31 thoughts on “UNFINISHED BUSINESS – A Ghost Story Anthology

  1. MAN-SIZE IN MARBLE by Edith Nesbit

    “…stricken by lightening and the vengeance of Heaven.”

    The big house, thus stricken, once built upon which land the cottage now sits wherein the lovey-dovey, arty couple, Laura and and the narrator who called her Pussy, have found to live near an atmospheric but superstitious village and its lonely church. The playing out, in chilling inevitability, of a legend within marble that we all now know about from this famous story from an equally famous horror writer who also wrote, incidentally, children’s books. This couple never bore children thus lightened.
This story its own memorial to monumental catharsis.

    “…a horror indefinable and indescribable—an overwhelming certainty of supreme and accomplished calamity.”


    “lightening’ (sic) in this edition of the story and I have discovered in many other editions of it, too.

    lightening n. — a drop in the level of the uterus during the last weeks of pregnancy as the head of the fetus engages in the pelvis.

    My review of THE WHITE LADY by E. Nesbit: https://dflewisreviews.wordpress.com/2019/12/06/remember-the-dead/#comment-17575
    and THE AUNT AND THE AMABEL by E. Nesbit: https://nullimmortalis.wordpress.com/22826-2/#comment-15194

  2. Yet each man kills the thing he loves,…” Oscar Wilde

    PODOLO by L.P. Hartley

    “On the horizon it looks like a foot-rule. Even now, though I have been there many times, I cannot say whether it is a hundred yards long or two hundred. But I have no wish to go back and make certain.”

    The (probably male) narrator and Angela in white dress, with Mario the gondolier travel to what we sense is an island (Podolo) that is left alone four miles from Venice for good reasons? Angela’s husband has gone for the day on business to Trieste, a husband who jokes that he does not always welcome her to always welcome him. He likes her adventuring for her own sake without him? And the supposed deserted island, impossible to have anyone on there judging by the evidence, a foot-rule length, or a knife blade only as long as up to a stalwart little finger’s third joint, and an old military battery (“concrete emplacement, about as long as a tennis court, remained: but nature and the weather had conspired to break it up, leaving black holes large enough to admit a man”), ending with a single oar and “the horizon black” to match the possible “negro” we glimpse earlier on all fours. I was caught up if not put down with so much in all that, I got over-accustomed to the several references to the lonesome castaway of a cat and its wild spitting-toward-punctured-hiss. It needs to be captured back to Venice or put down (‘murdered’) or it’ll starve? And it was hinted at the start of this work that Angela is kind-hearted enough to do either. But I read far more within the measured lines of this chilling story. But whence did the machine gun reference derive?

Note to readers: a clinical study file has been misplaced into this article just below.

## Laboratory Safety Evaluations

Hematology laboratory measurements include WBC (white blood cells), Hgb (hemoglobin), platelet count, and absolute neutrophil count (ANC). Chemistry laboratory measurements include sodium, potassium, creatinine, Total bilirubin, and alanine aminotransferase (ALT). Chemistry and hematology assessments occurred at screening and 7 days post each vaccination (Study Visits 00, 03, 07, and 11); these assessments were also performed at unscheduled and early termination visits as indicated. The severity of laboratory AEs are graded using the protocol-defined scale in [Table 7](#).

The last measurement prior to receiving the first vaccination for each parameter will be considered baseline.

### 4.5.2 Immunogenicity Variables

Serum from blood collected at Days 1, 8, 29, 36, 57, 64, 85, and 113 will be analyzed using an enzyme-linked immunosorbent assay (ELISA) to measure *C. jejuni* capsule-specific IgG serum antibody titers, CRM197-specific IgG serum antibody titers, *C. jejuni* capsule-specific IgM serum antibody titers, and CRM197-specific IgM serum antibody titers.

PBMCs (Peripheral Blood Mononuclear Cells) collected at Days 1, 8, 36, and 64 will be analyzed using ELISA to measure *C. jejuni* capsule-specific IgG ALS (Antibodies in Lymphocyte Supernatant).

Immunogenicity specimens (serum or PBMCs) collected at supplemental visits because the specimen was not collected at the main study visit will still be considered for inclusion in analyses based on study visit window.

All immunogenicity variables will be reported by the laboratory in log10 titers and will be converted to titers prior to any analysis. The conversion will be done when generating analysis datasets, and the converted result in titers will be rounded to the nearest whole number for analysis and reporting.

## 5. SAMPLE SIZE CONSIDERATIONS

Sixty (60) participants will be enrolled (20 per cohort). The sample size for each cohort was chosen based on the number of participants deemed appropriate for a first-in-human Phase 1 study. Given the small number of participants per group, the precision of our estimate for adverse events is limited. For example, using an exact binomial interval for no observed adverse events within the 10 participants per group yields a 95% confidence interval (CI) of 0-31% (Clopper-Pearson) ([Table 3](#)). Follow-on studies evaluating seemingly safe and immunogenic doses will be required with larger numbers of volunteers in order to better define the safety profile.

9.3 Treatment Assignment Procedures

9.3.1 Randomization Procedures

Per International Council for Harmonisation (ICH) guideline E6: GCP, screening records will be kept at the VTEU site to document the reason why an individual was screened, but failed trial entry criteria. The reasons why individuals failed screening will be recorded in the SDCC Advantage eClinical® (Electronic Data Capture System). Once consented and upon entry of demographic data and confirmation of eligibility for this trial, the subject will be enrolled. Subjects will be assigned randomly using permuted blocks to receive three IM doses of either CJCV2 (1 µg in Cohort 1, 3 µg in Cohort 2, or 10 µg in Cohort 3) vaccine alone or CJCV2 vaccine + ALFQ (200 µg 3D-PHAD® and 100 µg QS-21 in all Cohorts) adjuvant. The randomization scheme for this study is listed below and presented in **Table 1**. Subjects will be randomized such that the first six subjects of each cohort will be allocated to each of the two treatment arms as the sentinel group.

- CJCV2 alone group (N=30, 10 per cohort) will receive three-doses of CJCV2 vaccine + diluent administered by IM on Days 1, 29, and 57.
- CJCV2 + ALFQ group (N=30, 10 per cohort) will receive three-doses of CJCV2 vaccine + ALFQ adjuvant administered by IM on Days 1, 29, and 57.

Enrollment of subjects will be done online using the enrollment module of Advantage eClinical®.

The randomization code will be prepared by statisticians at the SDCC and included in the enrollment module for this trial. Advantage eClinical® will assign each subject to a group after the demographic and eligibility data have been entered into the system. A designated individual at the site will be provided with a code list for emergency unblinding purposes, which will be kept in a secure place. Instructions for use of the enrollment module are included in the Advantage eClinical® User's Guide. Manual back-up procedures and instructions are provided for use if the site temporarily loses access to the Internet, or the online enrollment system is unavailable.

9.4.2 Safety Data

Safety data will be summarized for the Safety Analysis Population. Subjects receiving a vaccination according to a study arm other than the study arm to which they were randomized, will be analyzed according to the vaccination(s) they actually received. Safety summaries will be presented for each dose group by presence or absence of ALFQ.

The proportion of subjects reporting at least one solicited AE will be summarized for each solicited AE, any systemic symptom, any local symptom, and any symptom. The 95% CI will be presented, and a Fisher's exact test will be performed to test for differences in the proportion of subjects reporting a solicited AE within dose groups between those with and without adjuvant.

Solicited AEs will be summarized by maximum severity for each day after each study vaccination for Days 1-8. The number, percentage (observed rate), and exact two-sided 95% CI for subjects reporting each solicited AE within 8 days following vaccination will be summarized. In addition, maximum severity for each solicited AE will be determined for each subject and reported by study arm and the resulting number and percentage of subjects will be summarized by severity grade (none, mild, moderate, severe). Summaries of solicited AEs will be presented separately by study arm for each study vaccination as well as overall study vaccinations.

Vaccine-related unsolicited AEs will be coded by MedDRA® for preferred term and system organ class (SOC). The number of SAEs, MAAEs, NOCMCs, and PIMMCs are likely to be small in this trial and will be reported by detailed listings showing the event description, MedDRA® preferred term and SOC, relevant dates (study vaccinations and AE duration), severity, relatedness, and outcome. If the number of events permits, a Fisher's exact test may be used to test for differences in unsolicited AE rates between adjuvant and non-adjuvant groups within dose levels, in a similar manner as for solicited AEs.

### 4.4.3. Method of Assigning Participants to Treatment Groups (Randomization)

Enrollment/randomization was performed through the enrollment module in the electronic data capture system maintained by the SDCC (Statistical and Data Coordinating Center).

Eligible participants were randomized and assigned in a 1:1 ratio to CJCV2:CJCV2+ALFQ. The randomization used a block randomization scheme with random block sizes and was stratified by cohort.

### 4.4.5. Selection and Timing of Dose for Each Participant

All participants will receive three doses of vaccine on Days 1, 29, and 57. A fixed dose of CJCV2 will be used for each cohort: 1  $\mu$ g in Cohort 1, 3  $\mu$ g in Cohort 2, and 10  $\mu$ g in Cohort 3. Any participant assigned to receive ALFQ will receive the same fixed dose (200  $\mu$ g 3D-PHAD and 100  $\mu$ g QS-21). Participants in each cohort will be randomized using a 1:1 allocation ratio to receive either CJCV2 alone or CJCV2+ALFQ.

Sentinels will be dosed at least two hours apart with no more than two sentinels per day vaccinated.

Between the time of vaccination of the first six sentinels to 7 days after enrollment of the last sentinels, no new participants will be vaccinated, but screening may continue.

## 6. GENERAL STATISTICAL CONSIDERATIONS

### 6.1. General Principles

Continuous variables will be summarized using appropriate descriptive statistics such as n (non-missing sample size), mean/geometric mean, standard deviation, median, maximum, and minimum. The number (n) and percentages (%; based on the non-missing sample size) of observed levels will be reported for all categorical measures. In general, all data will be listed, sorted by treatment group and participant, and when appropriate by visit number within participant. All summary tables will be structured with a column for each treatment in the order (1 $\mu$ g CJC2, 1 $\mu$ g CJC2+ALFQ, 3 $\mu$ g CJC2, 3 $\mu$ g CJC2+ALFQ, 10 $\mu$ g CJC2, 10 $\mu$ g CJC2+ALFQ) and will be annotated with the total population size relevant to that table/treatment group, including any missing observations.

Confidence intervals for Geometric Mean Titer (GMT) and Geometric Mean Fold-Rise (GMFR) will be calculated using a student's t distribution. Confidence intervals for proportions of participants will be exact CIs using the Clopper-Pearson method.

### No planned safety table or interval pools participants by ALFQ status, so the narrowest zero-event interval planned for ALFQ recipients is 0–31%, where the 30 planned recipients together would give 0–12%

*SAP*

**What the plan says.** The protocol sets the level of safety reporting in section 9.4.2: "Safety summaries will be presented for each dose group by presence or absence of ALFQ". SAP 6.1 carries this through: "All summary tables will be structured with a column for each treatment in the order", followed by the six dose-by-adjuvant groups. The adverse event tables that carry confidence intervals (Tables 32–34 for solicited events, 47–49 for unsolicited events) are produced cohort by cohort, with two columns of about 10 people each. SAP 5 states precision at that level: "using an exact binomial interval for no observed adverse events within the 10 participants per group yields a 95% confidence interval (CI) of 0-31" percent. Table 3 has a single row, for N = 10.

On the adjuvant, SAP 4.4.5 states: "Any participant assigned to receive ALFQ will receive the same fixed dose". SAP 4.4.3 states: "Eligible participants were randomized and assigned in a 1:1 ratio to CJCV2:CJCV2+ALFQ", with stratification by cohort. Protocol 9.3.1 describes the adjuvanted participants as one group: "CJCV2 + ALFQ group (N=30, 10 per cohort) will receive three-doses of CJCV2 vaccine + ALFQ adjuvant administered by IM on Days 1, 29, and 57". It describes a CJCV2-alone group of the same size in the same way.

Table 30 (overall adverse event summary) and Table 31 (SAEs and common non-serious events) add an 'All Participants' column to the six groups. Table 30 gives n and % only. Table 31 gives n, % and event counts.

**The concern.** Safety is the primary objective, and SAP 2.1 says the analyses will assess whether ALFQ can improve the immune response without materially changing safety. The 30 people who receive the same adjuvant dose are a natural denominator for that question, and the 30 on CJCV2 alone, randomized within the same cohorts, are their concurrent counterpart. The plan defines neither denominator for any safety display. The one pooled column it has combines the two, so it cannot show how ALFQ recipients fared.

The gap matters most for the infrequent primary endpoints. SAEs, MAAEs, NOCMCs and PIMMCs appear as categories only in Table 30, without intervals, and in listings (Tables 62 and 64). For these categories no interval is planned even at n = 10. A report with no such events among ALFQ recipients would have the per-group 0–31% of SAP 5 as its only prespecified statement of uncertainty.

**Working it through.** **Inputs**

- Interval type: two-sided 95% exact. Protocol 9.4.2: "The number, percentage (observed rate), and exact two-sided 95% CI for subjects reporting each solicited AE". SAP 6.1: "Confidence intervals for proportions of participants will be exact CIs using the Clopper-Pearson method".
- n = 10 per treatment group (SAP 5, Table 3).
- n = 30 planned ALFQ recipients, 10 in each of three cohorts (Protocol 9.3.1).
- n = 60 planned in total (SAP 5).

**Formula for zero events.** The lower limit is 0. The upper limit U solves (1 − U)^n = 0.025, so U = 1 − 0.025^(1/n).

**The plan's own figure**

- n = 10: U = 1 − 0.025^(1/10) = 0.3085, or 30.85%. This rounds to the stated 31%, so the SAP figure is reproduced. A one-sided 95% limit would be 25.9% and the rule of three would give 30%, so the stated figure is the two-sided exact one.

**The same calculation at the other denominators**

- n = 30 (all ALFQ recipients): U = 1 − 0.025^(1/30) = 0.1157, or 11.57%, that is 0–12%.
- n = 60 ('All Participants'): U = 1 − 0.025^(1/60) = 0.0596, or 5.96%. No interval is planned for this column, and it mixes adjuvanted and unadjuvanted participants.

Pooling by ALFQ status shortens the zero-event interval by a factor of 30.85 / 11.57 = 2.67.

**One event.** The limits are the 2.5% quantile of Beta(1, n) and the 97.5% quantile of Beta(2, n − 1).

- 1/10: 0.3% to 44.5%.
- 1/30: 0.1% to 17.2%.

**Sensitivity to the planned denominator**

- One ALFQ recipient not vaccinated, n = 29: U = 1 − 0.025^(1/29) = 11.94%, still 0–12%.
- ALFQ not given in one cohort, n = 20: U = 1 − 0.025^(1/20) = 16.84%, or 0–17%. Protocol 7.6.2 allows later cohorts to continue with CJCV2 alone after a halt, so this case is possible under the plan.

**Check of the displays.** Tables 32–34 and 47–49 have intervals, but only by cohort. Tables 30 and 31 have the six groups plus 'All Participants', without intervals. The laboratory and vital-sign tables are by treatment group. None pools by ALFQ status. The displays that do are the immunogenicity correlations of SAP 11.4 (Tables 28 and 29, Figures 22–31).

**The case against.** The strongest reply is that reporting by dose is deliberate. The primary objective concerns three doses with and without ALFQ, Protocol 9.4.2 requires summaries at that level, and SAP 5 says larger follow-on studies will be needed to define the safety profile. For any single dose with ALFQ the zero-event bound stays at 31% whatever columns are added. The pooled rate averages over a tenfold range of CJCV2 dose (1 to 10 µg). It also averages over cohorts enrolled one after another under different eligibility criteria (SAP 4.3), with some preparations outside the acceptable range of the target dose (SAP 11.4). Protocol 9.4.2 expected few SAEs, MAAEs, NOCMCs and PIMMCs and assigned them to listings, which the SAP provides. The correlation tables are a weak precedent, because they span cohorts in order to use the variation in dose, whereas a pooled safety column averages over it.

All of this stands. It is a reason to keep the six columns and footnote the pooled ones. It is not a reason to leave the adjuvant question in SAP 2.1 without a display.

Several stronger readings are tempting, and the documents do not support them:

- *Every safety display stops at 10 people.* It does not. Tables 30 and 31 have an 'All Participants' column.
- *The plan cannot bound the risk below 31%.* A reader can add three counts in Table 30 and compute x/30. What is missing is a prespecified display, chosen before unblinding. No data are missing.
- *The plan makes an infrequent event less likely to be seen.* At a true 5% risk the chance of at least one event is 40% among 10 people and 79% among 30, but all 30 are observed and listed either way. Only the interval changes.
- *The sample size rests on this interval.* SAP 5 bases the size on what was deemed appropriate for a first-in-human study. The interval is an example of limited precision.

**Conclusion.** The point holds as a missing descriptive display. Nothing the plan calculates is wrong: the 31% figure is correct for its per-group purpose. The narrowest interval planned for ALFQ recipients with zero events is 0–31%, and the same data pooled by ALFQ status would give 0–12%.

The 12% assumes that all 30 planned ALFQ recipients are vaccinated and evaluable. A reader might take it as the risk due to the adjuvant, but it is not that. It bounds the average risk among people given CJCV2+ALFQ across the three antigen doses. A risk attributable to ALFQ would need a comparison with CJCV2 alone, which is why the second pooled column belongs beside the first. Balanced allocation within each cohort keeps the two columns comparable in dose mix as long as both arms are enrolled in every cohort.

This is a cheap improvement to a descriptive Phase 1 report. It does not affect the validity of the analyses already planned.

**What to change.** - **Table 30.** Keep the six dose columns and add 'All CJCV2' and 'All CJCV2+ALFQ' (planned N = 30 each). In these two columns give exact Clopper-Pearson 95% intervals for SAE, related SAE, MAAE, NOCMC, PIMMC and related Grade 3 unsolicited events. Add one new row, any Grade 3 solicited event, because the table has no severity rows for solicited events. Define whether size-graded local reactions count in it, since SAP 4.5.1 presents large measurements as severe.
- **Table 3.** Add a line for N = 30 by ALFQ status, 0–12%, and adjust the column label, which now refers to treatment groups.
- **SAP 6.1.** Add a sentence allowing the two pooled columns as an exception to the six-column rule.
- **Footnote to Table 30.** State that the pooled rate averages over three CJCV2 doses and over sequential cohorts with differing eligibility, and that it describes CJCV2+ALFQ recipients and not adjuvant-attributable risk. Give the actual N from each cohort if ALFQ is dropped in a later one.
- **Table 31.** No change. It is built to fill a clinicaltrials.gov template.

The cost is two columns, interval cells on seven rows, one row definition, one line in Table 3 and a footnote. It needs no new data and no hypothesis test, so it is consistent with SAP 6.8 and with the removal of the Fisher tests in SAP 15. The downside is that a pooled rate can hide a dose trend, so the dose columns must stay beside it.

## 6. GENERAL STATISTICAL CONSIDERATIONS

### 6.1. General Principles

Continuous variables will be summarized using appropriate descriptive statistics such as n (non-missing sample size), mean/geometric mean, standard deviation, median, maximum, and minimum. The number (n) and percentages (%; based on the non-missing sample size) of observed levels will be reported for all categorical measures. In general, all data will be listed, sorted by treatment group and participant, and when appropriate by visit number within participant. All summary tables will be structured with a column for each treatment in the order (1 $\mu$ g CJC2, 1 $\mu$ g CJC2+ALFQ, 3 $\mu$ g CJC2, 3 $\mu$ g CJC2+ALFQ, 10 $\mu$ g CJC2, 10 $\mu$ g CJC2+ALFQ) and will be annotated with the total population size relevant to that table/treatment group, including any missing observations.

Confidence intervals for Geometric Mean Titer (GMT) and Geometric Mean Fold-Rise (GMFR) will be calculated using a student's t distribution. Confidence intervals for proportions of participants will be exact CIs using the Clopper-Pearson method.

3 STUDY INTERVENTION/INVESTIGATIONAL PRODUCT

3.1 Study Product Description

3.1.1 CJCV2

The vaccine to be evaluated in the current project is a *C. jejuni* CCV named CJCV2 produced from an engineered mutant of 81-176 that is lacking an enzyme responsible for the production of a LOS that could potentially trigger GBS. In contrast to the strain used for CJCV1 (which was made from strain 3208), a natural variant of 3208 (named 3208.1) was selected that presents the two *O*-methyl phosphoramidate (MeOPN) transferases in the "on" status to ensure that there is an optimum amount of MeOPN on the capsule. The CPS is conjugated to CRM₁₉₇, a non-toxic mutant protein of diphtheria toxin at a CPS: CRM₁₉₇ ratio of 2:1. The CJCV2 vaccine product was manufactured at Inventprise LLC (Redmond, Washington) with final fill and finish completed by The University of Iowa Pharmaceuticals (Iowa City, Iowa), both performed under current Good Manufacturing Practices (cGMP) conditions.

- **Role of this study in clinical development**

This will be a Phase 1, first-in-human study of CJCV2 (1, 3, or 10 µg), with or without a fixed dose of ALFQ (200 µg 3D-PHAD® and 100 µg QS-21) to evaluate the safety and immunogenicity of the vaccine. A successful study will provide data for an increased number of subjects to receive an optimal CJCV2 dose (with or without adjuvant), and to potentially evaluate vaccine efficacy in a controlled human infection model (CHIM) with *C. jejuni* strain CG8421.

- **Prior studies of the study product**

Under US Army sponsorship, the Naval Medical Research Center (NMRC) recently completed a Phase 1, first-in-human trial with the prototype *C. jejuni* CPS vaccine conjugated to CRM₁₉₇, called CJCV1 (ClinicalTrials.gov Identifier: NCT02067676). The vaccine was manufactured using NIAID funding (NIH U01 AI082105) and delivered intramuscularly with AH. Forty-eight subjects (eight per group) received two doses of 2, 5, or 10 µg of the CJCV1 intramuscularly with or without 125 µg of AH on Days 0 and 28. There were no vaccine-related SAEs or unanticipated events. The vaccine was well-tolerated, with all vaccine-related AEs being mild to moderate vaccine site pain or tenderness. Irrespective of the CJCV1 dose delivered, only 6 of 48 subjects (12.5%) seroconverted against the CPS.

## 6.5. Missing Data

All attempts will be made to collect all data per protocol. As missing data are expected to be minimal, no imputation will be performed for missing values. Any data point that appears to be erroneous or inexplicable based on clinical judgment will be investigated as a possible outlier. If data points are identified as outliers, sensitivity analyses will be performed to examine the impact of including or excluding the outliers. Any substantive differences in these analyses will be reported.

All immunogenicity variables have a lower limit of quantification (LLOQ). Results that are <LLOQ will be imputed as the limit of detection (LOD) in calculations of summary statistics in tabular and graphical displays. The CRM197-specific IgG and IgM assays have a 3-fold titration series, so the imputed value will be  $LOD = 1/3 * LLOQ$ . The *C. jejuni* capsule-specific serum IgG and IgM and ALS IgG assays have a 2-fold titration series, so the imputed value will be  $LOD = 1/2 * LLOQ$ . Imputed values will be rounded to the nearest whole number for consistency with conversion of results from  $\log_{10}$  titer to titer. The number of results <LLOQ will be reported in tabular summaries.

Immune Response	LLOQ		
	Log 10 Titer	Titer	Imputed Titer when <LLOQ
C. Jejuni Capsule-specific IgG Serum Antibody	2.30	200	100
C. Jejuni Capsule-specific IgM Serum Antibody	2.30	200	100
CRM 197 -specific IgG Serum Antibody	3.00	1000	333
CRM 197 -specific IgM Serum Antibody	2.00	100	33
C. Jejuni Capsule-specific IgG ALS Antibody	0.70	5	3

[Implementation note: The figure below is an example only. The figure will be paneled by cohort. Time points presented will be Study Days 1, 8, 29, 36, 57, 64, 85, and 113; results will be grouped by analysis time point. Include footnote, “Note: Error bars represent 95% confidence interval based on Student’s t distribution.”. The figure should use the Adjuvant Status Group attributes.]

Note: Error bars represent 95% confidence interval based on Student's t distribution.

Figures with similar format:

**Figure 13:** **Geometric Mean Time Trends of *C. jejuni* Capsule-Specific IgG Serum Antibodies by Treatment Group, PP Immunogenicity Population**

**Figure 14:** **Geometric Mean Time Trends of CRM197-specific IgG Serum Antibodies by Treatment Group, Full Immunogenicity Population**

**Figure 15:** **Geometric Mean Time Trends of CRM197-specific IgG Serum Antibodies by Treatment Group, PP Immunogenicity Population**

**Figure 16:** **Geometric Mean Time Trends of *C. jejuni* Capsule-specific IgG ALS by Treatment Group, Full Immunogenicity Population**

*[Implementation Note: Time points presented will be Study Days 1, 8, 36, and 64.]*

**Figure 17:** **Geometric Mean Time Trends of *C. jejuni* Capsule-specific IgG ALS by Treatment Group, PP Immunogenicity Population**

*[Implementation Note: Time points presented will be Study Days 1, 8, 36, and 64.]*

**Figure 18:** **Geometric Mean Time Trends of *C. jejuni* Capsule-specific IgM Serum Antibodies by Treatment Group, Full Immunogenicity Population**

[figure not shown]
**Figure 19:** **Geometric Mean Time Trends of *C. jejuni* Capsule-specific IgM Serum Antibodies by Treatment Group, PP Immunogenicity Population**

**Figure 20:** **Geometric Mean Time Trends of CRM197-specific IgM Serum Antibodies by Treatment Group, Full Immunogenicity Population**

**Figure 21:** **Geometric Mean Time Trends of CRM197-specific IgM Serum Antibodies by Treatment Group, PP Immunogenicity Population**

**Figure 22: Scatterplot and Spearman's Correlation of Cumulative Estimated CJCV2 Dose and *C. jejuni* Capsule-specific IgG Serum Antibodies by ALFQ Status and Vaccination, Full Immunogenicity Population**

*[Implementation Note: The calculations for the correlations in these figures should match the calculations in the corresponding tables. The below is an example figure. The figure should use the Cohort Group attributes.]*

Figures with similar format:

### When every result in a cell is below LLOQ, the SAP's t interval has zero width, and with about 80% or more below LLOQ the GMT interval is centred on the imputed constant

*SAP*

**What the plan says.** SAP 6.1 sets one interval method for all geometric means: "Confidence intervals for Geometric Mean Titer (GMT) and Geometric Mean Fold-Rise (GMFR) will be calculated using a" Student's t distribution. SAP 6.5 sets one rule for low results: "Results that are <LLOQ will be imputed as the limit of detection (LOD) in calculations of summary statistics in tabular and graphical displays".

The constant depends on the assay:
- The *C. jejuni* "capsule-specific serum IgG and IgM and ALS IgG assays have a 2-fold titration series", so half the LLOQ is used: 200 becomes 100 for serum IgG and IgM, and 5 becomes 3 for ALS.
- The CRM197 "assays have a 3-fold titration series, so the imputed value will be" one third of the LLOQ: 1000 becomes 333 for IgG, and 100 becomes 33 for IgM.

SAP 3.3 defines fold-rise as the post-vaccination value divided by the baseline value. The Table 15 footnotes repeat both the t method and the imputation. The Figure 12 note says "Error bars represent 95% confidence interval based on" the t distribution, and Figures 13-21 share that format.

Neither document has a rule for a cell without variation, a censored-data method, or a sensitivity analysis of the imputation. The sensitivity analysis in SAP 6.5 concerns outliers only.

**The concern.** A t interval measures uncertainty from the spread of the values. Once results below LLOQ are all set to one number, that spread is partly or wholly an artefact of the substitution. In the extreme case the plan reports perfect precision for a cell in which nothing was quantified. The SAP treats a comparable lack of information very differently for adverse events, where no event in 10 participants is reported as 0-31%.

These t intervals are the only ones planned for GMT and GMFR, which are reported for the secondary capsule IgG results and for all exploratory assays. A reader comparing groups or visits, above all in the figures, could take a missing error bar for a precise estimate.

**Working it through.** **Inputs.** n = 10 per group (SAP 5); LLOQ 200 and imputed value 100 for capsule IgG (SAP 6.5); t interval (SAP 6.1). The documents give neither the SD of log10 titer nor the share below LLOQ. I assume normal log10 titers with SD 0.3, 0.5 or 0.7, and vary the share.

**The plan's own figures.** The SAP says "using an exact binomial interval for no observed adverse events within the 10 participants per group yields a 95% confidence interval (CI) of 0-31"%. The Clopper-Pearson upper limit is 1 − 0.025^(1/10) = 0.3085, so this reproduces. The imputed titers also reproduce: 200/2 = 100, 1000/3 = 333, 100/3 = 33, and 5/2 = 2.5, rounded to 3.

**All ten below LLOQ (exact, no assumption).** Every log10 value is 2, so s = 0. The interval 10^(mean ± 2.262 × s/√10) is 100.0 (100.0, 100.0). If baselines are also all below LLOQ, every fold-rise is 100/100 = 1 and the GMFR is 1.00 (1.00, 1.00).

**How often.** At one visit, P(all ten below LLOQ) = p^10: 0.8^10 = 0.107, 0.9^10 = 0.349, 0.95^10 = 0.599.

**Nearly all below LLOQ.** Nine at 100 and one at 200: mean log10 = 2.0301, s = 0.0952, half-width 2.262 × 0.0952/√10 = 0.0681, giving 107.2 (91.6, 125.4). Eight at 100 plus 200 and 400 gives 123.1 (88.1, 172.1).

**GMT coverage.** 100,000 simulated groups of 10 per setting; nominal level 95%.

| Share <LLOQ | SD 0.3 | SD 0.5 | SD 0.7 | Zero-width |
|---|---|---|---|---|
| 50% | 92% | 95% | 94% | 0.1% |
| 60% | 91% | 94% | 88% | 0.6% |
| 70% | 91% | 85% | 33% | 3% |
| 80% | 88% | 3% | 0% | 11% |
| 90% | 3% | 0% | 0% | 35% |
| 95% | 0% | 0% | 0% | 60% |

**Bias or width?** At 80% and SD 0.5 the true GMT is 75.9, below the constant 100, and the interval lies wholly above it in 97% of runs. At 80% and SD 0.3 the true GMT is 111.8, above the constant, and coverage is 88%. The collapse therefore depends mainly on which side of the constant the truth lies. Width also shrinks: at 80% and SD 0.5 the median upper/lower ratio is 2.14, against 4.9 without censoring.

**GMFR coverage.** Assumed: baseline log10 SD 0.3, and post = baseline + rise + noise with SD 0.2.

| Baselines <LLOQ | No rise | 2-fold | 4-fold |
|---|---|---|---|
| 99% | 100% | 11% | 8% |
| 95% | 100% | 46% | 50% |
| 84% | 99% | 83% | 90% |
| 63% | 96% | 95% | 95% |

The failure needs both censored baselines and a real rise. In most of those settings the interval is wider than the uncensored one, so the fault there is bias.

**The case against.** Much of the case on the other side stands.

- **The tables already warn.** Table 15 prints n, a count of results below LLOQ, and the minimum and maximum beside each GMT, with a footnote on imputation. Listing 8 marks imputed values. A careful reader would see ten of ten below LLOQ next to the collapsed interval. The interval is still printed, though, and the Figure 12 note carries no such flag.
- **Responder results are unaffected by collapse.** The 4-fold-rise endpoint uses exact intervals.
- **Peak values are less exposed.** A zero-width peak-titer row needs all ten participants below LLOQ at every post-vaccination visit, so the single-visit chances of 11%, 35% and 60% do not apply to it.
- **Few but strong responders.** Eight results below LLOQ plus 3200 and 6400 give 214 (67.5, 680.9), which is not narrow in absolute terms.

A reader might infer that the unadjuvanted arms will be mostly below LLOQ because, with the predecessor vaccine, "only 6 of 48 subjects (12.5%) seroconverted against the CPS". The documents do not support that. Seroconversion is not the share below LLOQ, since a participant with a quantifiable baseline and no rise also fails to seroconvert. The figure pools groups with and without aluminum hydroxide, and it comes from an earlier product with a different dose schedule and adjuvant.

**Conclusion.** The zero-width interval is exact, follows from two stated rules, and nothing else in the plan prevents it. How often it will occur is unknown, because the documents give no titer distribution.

“‘Ha fatto male,’ said Mario. ‘In this country we are not accustomed to kill cats.’”

    PS: I now see that some readers think the narrator is female. I think it important that it is male in the context of the story. Or have I missed something?

  3. THE RED SHOES by Hans Christian Andersen


    This famous story of a girl called Karen (meaning ‘pure’) and the red dancing shoes she can’t take off short of chopping off the feet in them …
    The story’s officious guardian angel with wings from shoulders down to feet and the happy ending in Heaven are based on the author’s middle name. A purity of no-body, as the eventual end result. Any ‘church portraits’ as memorabilia, notwithstanding, I guess.

    “She danced over an unfenced graveyard, but the dead did not join her dance. They had better things to do.”


    “They’re gonna make her dance ’til her legs fall off (yeah)” — Kate Bush (Red Shoes)

    “Sidesteps the puddle, her red shoes shining.” — Daniel Mills (Dream Children)

    “…malleable deceptive convalescent states in this pocket of null.” — Karim Ghahwagi (The Liminal Void)

  4. THE INVISIBLE EYE: Erckmann Chatrian

    This is a crammed story that feels iconic as well as evil, somehow archetypal as well as original, insidiously telling of the eponymous eye’s surveillance through a raised roof slate, the intense balance (“She heaved a deep sigh and leant upon an elbow. I rested in the same way.”) of mimicking between a jobbing artist as narrator (controlled, I sense, by greater more insidious narrative force upon any reader’s enforced interpretation, as another invisible eye(I)) and an old woman, the latter arguably being the wicked catalyst, by such a mimicking balance, of a virus of suicides in guests of an inn, with its iron stanchion sign for them to hang from.

  5. CELUI-LÀ: Eleanor Scott

    “Anyhow, he wasn’t going to give up his evening strolls for a superstition of someone else’s!”